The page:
Paddle vs Bat - What's the difference?

paddle | bat |


As a noun paddle

is a two-handed, single-bladed oar used to propel a canoe or a small boat.

As a verb paddle

is to propel something through water with a paddle, oar, hands, etc or paddle can be (british) to walk or dabble playfully in shallow water, especially at the seaside.

As an acronym bat is

best available technology; a principle applying to regulations]] on limiting pollutant [[discharge|discharges.

paddle

English

Etymology 1

From (etyl) padell (1407, "small spade"), from Medieval Latin padela, perhaps from (etyl) patella "pan, plate", the diminutive of patina

Noun

(en noun)
  • A two-handed, single-bladed oar used to propel a canoe or a small boat.
  • A double-bladed oar used for kayaking.
  • Time spent on paddling.
  • We had a nice paddle this morning.
  • A slat of a paddleboat's wheel.
  • A paddlewheel.
  • A blade of a waterwheel.
  • (video games, dated) A game controller with a round wheel used to control player movement along one axis of the video screen.
  • (British) A meandering walk or dabble through shallow water, especially at the seaside.
  • A kitchen utensil shaped like a paddle and used for mixing, beating etc.
  • A bat-shaped spanking implement
  • ''The paddle practically ousted the British cane as the spanker's attribute in the independent US
  • A ping-pong bat.
  • A flat limb of an aquatic animal, adapted for swimming.
  • ''A sea turtle's paddles make it swim almost as fast as land tortoises are slow
  • In a sluice, a panel that controls the flow of water.
  • A group of inerts
  • A handheld defibrillation/cardioversion electrode
  • Derived terms
    * paddler * paddleboat * paddle board * paddlewheel * paddle steamer * paddling * dog paddle * traffic paddle
    See also
    * oar

    Verb

  • To propel something through water with a paddle, oar, hands, etc.
  • * L'Estrange
  • as the men were paddling for their lives
  • * (John Gay)
  • while paddling ducks the standing lake desire
  • * 1884 : (Mark Twain), (The Adventures of Huckleberry Finn), Chapter IX
  • Daytimes we paddled all over the island in the canoe
  • To row a boat with less than one's full capacity.
  • To spank with a paddle.
  • To pat or stroke amorously or gently.
  • * Shakespeare
  • to be paddling palms and pinching fingers.
  • To tread upon; to trample.
  • Etymology 2

    Recorded since 1530, probably cognate with Low German paddeln "to tramp about," frequent. of padjen "to tramp, to run in short steps," from pad (also in Dutch dialects)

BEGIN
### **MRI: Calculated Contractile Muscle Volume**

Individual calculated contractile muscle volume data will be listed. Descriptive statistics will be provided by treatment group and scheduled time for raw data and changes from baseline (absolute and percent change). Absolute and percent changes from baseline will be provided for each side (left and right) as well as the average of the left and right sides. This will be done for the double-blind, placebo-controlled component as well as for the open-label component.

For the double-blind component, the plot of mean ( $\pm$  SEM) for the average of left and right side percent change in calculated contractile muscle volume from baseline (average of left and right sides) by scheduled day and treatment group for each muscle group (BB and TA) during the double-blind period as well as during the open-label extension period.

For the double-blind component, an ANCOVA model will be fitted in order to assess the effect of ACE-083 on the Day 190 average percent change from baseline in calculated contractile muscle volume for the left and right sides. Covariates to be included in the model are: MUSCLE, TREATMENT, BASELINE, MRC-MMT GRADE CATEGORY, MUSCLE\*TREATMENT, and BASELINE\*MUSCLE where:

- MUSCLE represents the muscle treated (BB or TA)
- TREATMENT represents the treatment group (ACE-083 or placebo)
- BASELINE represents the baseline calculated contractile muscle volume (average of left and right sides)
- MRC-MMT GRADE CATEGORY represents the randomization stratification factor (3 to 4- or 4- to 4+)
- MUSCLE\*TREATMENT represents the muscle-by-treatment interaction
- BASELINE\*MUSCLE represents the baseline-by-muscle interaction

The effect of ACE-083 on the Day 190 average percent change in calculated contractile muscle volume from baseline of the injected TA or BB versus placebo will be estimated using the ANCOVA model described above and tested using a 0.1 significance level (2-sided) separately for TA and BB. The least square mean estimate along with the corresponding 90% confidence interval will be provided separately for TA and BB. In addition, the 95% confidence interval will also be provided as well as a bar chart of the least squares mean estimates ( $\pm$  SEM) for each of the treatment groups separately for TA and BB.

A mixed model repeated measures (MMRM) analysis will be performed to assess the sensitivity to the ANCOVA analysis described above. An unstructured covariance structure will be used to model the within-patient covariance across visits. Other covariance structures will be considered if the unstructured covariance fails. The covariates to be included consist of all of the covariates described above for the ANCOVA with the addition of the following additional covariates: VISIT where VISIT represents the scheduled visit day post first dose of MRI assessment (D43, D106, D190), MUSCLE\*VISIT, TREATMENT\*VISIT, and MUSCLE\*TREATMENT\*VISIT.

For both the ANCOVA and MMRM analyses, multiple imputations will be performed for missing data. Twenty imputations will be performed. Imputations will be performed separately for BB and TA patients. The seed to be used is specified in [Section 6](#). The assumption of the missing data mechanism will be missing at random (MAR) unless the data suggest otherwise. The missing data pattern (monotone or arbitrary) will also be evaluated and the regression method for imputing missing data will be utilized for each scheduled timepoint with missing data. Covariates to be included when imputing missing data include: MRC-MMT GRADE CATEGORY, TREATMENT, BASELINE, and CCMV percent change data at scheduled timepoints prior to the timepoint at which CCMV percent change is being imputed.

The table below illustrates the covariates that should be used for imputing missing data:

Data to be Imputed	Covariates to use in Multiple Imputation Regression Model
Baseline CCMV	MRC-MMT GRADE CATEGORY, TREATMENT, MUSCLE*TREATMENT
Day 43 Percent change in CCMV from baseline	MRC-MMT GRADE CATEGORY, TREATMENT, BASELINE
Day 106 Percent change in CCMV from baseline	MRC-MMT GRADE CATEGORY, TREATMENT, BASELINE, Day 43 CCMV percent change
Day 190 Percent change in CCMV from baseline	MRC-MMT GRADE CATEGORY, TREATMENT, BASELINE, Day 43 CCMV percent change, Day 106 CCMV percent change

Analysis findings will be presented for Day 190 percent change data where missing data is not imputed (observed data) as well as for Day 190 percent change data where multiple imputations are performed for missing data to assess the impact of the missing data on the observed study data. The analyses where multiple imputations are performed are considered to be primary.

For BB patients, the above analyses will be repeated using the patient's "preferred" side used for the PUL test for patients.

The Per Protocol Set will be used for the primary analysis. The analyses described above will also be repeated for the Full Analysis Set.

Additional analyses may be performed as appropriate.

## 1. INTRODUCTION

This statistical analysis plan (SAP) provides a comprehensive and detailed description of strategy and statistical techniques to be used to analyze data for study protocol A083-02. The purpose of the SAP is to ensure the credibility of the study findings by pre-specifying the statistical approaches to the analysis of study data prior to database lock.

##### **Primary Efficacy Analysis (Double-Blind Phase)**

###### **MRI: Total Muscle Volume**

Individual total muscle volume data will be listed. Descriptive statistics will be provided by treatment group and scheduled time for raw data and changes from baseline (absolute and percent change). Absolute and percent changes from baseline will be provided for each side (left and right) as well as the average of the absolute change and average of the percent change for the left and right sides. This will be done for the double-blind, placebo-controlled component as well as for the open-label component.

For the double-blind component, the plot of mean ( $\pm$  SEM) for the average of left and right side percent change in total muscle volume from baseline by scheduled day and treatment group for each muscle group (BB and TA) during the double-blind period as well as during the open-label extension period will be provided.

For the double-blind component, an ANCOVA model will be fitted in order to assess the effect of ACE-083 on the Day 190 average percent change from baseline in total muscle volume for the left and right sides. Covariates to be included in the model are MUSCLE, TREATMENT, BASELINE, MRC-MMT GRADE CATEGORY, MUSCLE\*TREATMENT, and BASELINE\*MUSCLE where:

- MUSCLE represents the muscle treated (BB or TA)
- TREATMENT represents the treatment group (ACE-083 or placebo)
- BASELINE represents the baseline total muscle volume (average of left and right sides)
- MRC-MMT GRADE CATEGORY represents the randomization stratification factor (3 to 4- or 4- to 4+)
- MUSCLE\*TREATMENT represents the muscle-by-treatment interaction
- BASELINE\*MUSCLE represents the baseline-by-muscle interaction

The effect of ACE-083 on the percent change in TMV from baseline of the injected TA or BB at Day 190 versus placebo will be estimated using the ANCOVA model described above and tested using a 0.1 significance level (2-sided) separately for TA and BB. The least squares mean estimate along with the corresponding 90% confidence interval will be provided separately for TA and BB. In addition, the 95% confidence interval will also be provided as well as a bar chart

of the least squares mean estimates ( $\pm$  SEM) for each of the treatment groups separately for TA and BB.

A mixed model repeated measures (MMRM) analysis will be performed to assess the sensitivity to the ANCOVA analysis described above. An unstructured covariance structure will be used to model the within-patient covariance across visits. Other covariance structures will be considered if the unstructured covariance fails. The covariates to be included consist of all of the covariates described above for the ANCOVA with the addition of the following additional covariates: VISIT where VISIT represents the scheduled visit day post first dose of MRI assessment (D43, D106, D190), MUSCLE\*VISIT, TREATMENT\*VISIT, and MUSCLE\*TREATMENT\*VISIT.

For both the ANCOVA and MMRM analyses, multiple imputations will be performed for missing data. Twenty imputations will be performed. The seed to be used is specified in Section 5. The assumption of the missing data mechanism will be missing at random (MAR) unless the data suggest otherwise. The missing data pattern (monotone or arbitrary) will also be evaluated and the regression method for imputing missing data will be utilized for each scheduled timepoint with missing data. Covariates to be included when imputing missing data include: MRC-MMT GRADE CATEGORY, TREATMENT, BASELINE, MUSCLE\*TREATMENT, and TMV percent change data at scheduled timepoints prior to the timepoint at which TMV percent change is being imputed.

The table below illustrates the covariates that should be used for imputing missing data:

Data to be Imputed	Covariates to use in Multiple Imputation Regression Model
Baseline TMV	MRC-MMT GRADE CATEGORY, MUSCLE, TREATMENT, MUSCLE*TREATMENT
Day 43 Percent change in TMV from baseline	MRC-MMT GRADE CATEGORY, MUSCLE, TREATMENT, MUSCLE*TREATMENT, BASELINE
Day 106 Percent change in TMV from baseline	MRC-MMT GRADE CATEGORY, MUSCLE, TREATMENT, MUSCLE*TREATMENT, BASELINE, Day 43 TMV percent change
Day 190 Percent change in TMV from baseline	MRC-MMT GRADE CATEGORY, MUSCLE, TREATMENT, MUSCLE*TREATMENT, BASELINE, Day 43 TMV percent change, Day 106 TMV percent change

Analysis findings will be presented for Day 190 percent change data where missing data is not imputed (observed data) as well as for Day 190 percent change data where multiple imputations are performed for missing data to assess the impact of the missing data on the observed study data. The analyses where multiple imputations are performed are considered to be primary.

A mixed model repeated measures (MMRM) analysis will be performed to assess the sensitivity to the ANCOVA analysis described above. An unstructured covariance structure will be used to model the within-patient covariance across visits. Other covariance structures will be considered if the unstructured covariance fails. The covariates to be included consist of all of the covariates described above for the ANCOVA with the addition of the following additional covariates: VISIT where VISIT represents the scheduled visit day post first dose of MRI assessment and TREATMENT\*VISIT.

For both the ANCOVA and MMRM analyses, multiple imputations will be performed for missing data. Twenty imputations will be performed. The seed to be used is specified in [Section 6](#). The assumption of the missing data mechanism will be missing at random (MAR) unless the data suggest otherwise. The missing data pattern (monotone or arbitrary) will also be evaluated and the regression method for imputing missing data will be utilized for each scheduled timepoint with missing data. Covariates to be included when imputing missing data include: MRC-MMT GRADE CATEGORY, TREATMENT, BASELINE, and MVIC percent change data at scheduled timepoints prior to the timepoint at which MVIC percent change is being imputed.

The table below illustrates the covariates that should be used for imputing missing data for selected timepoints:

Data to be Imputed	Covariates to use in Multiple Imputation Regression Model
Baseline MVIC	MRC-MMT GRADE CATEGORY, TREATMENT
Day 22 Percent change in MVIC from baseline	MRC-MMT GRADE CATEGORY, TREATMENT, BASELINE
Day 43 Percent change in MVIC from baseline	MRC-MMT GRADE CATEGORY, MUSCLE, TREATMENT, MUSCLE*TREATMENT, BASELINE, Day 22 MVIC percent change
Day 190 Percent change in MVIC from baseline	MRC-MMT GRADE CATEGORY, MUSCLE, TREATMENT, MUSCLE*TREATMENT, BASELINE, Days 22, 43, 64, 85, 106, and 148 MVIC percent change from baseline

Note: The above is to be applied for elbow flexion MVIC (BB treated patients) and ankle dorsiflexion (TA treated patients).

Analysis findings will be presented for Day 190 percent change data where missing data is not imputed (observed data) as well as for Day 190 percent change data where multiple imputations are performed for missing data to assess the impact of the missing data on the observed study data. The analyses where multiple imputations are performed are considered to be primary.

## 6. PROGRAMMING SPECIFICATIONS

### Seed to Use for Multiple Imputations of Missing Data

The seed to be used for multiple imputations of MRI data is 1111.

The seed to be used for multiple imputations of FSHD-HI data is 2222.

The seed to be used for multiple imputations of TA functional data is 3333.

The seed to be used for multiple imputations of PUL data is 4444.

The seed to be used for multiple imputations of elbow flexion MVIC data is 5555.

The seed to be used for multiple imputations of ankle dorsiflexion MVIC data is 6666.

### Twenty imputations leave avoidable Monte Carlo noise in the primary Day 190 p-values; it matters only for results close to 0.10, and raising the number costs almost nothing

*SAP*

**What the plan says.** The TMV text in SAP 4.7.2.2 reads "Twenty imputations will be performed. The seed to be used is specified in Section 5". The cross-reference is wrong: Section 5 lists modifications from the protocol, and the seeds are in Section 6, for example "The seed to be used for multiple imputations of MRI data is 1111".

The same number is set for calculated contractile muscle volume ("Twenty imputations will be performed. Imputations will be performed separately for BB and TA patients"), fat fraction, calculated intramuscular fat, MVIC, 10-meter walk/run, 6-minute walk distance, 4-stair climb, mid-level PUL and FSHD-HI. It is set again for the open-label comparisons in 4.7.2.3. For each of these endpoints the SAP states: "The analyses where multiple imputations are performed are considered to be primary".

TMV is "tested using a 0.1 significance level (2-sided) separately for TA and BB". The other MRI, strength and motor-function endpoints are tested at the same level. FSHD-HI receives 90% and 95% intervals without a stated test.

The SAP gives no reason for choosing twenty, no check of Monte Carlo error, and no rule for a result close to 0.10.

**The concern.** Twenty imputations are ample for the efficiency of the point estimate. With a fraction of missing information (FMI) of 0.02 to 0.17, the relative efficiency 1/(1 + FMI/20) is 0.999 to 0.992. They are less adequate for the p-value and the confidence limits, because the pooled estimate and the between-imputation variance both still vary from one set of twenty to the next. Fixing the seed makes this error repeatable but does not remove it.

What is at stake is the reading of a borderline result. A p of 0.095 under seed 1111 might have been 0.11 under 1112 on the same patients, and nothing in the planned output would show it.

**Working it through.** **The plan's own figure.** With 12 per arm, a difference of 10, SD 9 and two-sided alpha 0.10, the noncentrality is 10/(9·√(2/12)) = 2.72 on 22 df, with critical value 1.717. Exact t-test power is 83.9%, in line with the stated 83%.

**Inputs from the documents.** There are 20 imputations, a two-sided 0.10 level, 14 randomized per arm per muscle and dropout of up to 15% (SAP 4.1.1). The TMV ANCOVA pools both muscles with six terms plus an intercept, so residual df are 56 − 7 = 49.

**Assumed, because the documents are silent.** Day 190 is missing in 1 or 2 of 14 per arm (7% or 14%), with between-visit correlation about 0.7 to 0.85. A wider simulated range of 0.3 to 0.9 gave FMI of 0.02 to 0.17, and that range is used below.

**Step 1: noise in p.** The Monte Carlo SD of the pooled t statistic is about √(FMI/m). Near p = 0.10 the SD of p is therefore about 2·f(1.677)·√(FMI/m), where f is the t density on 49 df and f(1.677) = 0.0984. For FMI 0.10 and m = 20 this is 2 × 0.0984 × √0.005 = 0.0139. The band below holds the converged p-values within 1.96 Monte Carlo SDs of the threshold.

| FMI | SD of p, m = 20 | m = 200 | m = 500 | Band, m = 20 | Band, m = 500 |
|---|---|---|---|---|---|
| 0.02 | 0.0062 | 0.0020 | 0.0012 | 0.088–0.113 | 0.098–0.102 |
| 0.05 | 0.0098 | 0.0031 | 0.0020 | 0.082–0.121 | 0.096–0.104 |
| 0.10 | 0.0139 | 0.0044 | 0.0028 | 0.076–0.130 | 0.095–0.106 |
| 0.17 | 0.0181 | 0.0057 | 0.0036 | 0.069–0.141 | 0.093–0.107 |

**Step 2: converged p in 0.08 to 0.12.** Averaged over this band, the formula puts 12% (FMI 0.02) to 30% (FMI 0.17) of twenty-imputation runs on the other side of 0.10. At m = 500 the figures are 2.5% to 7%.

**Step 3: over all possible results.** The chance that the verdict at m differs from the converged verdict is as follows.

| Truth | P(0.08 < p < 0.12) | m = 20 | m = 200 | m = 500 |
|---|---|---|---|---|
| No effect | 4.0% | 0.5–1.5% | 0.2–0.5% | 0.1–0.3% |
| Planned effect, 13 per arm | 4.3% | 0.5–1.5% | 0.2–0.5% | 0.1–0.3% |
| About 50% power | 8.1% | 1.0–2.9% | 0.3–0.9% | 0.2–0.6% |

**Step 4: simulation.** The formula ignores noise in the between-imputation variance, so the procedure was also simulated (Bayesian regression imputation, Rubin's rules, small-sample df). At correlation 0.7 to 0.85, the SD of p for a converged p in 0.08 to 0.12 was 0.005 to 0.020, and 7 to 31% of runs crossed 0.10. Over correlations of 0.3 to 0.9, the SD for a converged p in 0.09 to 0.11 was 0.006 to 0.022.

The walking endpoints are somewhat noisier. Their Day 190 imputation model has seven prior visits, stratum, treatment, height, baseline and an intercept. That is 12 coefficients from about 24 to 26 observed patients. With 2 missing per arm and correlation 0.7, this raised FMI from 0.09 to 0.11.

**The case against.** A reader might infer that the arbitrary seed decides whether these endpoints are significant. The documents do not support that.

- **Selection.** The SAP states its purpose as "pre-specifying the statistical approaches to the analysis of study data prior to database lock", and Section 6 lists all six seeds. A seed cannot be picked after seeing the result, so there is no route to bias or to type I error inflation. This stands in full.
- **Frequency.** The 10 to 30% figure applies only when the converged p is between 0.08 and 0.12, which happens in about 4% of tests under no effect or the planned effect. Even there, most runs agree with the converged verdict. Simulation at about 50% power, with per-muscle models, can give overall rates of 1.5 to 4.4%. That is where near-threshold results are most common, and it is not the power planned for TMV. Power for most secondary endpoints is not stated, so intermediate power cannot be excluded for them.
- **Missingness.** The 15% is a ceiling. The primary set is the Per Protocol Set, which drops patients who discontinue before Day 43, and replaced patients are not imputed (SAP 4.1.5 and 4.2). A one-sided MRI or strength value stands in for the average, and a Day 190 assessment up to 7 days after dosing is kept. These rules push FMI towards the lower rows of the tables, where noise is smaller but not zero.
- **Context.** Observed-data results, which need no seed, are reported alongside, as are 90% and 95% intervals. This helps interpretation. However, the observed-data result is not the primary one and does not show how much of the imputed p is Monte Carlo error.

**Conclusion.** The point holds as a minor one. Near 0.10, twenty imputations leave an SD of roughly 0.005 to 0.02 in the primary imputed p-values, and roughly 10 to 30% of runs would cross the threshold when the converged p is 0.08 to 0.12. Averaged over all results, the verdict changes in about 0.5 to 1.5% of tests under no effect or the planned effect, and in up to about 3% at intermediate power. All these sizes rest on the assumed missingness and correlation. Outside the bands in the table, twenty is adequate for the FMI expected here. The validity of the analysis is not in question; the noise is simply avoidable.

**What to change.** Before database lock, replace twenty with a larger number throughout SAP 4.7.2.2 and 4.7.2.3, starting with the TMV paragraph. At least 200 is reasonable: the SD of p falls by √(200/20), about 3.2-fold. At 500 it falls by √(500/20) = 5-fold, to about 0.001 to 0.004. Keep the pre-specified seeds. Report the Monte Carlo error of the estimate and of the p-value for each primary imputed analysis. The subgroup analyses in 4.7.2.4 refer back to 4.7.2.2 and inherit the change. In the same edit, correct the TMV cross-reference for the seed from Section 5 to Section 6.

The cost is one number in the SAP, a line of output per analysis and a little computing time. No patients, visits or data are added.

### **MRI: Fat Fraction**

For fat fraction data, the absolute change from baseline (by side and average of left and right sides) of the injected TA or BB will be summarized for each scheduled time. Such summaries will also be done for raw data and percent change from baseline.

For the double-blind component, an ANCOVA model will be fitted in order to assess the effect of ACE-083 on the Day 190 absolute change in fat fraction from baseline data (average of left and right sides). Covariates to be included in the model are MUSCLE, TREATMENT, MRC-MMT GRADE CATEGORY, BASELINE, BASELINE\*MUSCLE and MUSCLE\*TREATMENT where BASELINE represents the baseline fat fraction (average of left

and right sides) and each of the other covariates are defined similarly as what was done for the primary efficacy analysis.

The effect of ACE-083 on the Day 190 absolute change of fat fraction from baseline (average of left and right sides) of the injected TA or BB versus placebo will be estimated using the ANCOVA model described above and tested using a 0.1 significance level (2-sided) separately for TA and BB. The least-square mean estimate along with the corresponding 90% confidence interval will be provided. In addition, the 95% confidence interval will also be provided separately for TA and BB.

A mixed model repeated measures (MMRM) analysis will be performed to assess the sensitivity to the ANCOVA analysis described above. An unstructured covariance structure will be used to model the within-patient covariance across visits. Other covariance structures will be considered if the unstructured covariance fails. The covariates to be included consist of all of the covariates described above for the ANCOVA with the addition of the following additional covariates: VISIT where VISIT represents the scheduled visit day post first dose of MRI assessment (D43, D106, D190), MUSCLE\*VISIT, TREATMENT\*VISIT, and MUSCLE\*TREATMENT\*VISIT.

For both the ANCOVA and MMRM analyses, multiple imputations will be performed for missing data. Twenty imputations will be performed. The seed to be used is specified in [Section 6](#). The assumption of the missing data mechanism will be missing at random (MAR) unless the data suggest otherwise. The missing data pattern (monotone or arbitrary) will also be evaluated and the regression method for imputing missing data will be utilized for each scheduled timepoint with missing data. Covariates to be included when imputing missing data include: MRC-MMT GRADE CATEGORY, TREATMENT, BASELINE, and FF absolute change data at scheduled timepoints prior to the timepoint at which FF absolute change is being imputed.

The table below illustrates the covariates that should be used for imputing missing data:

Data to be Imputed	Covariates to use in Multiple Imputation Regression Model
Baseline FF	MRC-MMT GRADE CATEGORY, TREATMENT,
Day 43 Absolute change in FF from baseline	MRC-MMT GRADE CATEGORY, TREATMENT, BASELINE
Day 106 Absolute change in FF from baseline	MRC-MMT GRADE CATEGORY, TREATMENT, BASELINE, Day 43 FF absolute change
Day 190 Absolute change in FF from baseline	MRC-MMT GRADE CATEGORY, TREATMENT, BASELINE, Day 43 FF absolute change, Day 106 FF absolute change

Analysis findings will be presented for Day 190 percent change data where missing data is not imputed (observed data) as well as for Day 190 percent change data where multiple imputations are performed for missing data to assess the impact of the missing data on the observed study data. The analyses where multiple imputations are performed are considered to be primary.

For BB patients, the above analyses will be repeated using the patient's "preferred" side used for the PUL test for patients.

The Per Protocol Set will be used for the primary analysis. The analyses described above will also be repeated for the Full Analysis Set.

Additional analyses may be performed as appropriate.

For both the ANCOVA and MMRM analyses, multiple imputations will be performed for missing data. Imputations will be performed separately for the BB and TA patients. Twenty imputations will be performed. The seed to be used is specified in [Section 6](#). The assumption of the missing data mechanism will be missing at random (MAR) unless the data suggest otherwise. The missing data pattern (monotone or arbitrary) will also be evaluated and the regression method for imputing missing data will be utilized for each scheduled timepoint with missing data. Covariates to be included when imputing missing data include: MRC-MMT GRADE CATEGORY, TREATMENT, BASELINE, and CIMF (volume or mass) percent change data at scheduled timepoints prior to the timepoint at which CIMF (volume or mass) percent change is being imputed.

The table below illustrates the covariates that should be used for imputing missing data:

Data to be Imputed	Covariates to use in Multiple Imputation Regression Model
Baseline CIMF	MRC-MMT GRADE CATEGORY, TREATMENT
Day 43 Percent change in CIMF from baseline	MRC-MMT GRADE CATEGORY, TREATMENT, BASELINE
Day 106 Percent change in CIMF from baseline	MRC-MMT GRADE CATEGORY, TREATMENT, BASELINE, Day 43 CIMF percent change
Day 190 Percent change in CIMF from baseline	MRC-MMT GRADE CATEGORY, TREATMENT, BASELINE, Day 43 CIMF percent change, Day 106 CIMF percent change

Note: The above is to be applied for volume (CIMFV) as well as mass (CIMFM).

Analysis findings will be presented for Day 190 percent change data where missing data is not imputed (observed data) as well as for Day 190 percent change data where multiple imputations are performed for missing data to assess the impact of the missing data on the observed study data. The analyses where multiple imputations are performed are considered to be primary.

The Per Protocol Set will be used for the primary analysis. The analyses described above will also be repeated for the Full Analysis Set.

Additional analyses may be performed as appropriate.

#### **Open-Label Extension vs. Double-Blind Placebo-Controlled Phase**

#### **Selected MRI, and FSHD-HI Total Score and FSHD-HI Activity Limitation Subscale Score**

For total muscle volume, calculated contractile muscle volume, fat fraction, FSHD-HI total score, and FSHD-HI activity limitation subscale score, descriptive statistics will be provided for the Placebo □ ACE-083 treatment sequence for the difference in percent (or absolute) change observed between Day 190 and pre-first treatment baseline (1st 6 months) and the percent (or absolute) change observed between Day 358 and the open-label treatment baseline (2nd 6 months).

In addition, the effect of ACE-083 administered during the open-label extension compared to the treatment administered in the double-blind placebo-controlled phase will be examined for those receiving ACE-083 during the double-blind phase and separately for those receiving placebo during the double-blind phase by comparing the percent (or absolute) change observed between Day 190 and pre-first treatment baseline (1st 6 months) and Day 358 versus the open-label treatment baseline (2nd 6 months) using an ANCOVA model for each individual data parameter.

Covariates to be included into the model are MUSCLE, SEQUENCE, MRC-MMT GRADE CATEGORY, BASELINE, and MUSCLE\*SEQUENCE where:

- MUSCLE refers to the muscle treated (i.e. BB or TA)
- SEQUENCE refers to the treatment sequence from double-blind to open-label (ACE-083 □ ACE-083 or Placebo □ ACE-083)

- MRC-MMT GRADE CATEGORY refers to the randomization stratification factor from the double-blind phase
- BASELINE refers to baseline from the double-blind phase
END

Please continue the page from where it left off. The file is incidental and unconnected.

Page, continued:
Verb

  • (British) To walk or dabble playfully in shallow water, especially at the seaside.
  • To toddle
  • (archaic) To toy or caress using hands or fingers
  • bat

    English

    (wikipedia bat)

    Etymology 1

    Dialectal variant (akin to the dialectal (etyl) term (m)) of (etyl) (m), (m), from (etyl) (compare (etyl) (m), (etyl) ).

    Noun

    (en noun)
  • Any of the small, nocturnal, flying mammals of the order Chiroptera, which navigate by means of echolocation.
  • *
  • *:The Bat—they called him the Bat. Like a bat' he chose the night hours for his work of rapine; like a '''bat''' he struck and vanished, pouncingly, noiselessly; like a ' bat he never showed himself to the face of the day.
  • *2012 , Suemedha Sood, (bbc.co.uk) Travelwise: Texas love bats] [sic
  • *:As well as being worth millions of dollars to the Texan agriculture industry, these mammals are worth millions of dollars to the state’s tourism industry. Texas is home to the world’s largest known bat' colony (in Comal County), and the world’s largest urban '''bat''' colony (in Austin). '''Bat''' watching is a common activity, with the Texas Parks and Wildlife Department offering more ' bat -viewing sites than anywhere else in the US.
  • (lb) An old woman.
  • A whore who prowls in the dusk/evening like a bat.
  • Synonyms
    * (flying mammal)
    Derived terms
    * Batman * batlike * batshit * battish * batty * blind as a bat * fruit bat * have bats in the belfry * leaf-nosed bat * (little brown bat) * (brown bat) * like a bat out of hell * microbat * moonbat * vampire bat * vesper bat
    See also
    * * * (bat) * (Chiroptera)

    Etymology 2

    (etyl)

    Noun

    (en noun)
  • A club made of wood or aluminium used for striking the ball in sports such as baseball, softball and cricket.
  • A turn at hitting the ball with a bat in a game.
  • (two-up) The piece of wood on which the spinner places the coins and then uses for throwing them.Sidney J. Baker, The Australian Language , second edition, 1966, chapter XI section 3, page 242
  • (mining) Shale or bituminous shale.
  • (Kirwan)
  • A sheet of cotton used for filling quilts or comfortables; batting.
  • A part of a brick with one whole end.
  • Synonyms
    * (two-up) kip, stick, kylie, lannet
    Derived terms
    (derived terms) * baseball bat * batless * batman * bats * batsman * cricket bat

    Verb

    (batt)
  • to hit with a bat.
  • to take a turn at hitting a ball with a bat in sports like cricket, baseball and softball, as opposed to fielding.
  • to strike or swipe as though with a bat
  • The cat batted at the toy.
    Derived terms
    * bat five hundred * bat in * bat out * bat up * (verb)
    Hyponyms
    * Myotis

    References

    Etymology 3

    Possibly a variant of bate.

    Verb

  • to flutter: bat one's eyelashes .
  • Usage notes
    Most commonly used in phrase bat an eye, and variants thereof.
    Derived terms
    * bat an eye, bat an eyelash, bat an eyelid

    Etymology 4

    From (etyl) . "batman." Dictionary.com. Dictionary.com Unabridged (v 1.1). Random House, Inc. 2009. Cognate to (m).

    Noun

    (en noun)
  • (obsolete) packsaddle
  • Derived terms
    * batman

    References